This was all spawned by an e-mail I got around New Year’s day from a major consumer PC maker inviting me to experience “4K gaming”.  I gather that in the TV/video world “4K” is being replaced by “UltraHD” – and it seems we learned nothing from the “HD” experience as there are at least 2 different resolutions being called UltraHD/4K.  I’m not much of a video guy, but I assume the original was 4096 x 2160 (thus the 4K – as all true geeks know K = 1024) but it’s now also applied to 3840 x 2160 (which at least is the 16:9 ratio we’re all getting used to).  My trusty calculator tells me that even the “low” resolution works out to over 8 million pixels (8,294,400) – and figure that no true gamer would accept less than 24 bit color, so 3 bytes per pixel works out to 24,883,200 bytes per screen.  Multiply that by 60Hz (I know, no modern gamer could tolerate a piddling 60Hz refresh rate, but humor an old timer) and you get 1,492,992,000 bytes/sec.  Let me use my poetic license here and call that 1.5GB/sec – and maybe you can start to see how 4K gaming enters my admittedly PCIe-centric world. 

Who needs PCIe 4.0 anyway?

Hmmm, I wonder if 4K gamers might want to double their PCIe bandwidth?  I mean if the frame buffer is being read out at 1.5GB/sec, how much more do you need to update that and keep all of your Doom19* monsters awash in gore?

I wonder if there’s any need to get data off disk to create all those 19th generation monsters?  I know I’m still channeling my former life as a storage guy, and that I’ve talked before about  PCI Express in your Disks, but I may not have shared an insight I got from some of my former LSI colleagues.  Back when PCIe 3.0′s 8GT/s data rate was new and seemed like “a lot” I asked some of the flash-storage folks “how much bandwidth can you really use?” – in what was probably a bit of sarcastic tone, as I expected an answer well under the maximum available in a x8 PCIe connection at the time.  Their dead-serious response was “as much as you can give us!” and they backed it up by showing me how they really could scale flash performance up by scaling out the number of NAND chips they used.  In simple English that means PCIe storage also has the potential to suck up truly massive amounts of PCIe bandwidth.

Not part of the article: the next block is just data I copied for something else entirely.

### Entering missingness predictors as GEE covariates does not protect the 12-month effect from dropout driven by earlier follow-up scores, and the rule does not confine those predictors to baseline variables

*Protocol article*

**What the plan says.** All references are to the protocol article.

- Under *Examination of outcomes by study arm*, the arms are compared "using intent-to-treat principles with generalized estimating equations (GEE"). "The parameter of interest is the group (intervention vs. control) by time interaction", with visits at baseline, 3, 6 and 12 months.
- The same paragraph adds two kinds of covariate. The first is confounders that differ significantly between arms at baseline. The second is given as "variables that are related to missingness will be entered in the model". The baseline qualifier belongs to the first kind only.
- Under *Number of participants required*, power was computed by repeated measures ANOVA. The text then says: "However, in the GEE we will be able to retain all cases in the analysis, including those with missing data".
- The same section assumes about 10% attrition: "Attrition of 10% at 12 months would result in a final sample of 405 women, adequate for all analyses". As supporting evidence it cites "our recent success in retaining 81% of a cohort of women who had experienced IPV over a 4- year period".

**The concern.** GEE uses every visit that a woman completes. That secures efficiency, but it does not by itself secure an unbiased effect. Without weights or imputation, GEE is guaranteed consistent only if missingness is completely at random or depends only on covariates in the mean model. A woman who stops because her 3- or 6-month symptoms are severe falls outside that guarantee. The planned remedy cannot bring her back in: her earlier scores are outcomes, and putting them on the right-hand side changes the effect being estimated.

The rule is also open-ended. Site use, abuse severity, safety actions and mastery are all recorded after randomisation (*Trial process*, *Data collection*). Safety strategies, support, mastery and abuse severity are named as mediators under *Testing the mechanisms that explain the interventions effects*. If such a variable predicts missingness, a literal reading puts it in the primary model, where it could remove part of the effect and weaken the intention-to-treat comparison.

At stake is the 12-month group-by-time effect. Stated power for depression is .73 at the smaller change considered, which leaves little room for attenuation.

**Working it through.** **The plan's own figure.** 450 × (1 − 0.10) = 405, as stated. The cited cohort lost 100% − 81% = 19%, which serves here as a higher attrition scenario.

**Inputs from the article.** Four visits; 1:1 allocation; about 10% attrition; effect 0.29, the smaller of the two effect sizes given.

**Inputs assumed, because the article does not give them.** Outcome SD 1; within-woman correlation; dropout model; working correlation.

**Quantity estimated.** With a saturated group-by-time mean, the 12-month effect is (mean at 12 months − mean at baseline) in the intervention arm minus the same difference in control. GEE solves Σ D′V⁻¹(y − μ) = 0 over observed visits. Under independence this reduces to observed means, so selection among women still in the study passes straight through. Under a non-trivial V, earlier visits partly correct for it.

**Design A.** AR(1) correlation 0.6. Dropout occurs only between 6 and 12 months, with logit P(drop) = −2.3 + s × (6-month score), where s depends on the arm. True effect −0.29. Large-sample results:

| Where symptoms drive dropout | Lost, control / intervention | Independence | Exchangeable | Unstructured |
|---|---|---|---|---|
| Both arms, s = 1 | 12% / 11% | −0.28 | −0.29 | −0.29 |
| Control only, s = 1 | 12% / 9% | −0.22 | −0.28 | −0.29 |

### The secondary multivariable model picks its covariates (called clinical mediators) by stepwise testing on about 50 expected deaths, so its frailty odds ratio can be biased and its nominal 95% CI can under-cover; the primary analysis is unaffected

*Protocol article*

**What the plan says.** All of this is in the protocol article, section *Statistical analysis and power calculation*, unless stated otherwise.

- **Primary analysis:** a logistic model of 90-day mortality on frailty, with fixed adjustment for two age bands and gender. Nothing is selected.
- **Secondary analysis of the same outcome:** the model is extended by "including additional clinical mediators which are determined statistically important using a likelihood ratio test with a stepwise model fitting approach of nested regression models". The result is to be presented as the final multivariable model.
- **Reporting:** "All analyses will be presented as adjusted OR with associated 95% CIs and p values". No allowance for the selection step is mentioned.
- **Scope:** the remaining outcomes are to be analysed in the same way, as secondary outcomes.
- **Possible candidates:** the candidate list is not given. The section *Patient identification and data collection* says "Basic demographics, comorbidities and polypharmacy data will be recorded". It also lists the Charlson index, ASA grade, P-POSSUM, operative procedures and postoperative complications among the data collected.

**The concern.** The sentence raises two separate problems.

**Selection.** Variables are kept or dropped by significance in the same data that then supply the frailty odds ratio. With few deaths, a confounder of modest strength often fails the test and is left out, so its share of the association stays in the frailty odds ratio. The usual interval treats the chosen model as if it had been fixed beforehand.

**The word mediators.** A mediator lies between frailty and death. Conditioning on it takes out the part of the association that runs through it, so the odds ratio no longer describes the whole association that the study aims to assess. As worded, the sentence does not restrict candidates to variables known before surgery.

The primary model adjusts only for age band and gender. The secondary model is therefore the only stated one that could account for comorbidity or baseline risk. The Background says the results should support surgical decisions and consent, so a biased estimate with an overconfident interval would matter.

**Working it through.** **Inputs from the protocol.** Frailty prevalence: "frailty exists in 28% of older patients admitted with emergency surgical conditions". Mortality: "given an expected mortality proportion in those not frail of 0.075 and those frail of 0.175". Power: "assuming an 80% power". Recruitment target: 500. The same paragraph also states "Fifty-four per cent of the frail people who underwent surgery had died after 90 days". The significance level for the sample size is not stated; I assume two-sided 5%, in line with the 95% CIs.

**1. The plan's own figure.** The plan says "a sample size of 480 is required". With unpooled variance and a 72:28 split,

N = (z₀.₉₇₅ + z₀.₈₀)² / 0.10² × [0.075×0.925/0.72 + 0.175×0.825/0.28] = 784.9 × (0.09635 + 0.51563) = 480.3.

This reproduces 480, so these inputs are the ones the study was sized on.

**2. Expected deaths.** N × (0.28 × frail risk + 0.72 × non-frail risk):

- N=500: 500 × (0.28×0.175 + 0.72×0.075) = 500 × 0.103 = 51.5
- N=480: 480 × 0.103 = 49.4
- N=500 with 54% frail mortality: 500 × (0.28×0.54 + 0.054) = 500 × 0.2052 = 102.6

So here’s where my resolution comes together with New Year’s – the first draft of the PCI Express 4.0 specification.  Those of you who are PCI-SIG members should soon see what PCI-SIG calls the “0.3 draft” of PCIe 4.0, but it’s by now very old news that 4.0 will include the 16GT/s (sometimes called “Gen4″) signaling rate.  I would bet good money** that we won’t get a final “1.0″ version of PCIe 4.0 (how confusing is THAT nomenclature) this year, but we should see the earliest formal spec coming out, and maybe, just maybe, some cutting edge implementers showing off a technology demonstration or two…

Here’s to a great 2014 for PCI Express, and a (belated) “Happy New Year” to all readers of  ExpressYourself!  What other technology drivers would YOU expect to drive adoption of PCIe 4.0?  Leave a comment below with your thoughts, and as ever, check off your own New Year’s resolution by clicking here to subscribe to this blog and become one of the proud few folks who kept theirs.

Richard

*Yeah, I know there’s no Doom19 – I lost track after Doom3 I think, but I get to take those kind of liberties every now and then!

**Those that know me know that my maximum bet is $1, so keep that in mind whenever I talk about betting…